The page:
A clinical commissioning group and local authority will set up a joint board with executive powers in a bid to further integrate health and social care commissioning.

Southampton CCG and the city council have approved plans to create the combined body, which will be responsible for an initial budget of at least £105m.

The organisations hope shared commissioning will lead to more “intelligent commissioning” and a focus on prevention and early intervention.

The board will take responsibility for commissioning the existing integrated commissioning arrangements between the CCG and council, under a section 75 as part of the better care fund.

A report presented to the CCG and council said the board’s scope could grow to cover services such as:

  • community health services for adults such as nursing, podiatry, and palliative care;
  • rehabilitation, reablement and discharge services;
  • prevention and early intervention services; and
  • integrated services for children with complex health needs.

The scope could include services within both health and social care where commissioning responsibility remains solely with the CCG or council but where funding is “aligned” to deliver a jointly agreed strategy.

In 2016-17, integrated commissioning yielded combined savings of £6.4m within adult social care (£2.4m), public health (£1m) and the CCG’s budget (£3m), the report said.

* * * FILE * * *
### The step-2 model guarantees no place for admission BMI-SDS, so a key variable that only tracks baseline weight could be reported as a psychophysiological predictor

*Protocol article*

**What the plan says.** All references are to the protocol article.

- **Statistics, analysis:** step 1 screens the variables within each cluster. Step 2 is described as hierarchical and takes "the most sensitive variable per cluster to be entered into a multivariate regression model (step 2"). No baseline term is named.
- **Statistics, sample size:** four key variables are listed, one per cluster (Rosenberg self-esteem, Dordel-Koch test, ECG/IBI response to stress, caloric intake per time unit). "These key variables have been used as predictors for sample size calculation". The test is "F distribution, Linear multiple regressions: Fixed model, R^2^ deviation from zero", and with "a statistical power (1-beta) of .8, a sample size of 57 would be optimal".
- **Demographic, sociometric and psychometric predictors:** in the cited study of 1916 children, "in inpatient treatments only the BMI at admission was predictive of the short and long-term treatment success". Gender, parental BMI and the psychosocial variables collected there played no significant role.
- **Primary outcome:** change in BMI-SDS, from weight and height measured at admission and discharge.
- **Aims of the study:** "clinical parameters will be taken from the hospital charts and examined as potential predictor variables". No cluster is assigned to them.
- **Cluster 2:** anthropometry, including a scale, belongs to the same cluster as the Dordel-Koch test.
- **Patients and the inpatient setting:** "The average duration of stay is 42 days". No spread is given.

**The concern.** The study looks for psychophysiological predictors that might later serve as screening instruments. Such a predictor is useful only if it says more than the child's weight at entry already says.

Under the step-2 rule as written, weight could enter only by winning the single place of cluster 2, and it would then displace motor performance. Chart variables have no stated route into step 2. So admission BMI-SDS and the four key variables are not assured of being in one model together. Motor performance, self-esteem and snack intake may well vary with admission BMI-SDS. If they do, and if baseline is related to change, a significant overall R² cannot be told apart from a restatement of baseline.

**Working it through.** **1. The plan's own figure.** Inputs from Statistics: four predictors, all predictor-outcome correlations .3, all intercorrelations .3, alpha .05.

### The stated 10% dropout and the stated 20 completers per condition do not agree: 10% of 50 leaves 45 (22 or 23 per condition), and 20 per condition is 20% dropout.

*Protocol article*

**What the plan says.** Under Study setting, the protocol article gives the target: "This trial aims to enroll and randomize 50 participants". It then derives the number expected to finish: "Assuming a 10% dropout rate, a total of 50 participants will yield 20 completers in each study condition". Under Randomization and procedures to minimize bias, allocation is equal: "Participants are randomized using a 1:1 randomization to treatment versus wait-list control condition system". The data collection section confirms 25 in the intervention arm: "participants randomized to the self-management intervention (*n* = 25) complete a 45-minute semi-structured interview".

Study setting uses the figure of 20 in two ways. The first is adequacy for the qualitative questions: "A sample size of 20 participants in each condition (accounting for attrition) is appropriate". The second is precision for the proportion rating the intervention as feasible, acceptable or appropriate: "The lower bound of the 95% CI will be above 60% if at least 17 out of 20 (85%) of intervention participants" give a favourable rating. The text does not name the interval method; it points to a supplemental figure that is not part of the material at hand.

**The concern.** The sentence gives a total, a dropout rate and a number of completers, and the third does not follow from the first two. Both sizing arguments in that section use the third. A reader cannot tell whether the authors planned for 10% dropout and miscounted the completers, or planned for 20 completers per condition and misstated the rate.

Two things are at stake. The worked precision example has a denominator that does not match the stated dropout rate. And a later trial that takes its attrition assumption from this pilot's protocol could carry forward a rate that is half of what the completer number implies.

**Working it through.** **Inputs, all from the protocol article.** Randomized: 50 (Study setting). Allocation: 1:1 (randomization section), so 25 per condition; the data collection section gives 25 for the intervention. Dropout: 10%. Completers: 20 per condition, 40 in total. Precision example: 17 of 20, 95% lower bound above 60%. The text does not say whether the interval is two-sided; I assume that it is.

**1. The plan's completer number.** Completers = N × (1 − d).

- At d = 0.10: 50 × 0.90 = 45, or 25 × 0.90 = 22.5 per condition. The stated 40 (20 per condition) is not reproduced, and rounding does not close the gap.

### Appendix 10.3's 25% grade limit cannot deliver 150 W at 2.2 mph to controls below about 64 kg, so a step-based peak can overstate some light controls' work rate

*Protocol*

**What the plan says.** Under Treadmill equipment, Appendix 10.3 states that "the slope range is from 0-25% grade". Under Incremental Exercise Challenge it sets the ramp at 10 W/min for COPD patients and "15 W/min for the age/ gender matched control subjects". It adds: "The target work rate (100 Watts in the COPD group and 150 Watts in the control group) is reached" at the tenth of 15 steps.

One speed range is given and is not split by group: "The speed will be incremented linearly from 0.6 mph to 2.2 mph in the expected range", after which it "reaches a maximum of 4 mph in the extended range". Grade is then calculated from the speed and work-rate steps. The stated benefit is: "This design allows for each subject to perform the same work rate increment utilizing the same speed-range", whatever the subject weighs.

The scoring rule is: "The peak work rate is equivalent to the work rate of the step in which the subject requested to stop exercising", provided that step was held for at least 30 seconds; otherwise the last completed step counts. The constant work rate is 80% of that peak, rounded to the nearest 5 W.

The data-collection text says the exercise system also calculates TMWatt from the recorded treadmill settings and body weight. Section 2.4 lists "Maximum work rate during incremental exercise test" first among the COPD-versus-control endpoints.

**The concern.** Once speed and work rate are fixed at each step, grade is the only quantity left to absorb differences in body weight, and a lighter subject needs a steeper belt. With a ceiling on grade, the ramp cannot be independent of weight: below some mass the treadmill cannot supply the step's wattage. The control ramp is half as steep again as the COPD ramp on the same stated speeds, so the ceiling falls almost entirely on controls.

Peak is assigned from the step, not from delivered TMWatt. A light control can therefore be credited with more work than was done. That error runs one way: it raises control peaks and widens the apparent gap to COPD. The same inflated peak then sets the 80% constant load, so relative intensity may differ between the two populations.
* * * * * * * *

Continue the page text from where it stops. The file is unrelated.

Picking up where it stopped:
A spokeswoman for the CCG said: ”Significant efficiencies and improvements to services have been made through the work of the CCG and council’s integrated commissioning unit. The primary purpose of the new board is to streamline decision making processes across the organisations.

”A key feature of the integrated commissioning unit is to reduce emergency attendances and admissions, including mental health. As it stands legally section 75 agreements cannot cover interventional services which many emergency care services would include.

”The section 75 we currently have is far bigger than the minimum requirement under the Better Care pooling arrangements and covers social care, mental health, elements of public health and community services.”

The new board’s terms of reference said the pooled budget will “contain a mechanism for dealing with significant changes to the funding or statutory responsibilities of either organisation” that affect the areas within the board’s scope.

The report highlighted several benefits of shared commissioning, including sharing data and good practice evidence, reducing duplication, and enabling providers to “develop more innovative integrated pathways and organisational models”.

The new board will have three CCG governing body members, nominated by the CCG chair, and three cabinet members from the council.

Chairing the board will rotate between a representative from the council and the CCG.

The board will meet monthly in public from April 2018 and its decisions will be examined by the council’s health overview and scrutiny committee.

  • Article updated at 11.33am on August 11 to include response from Southampton CCG.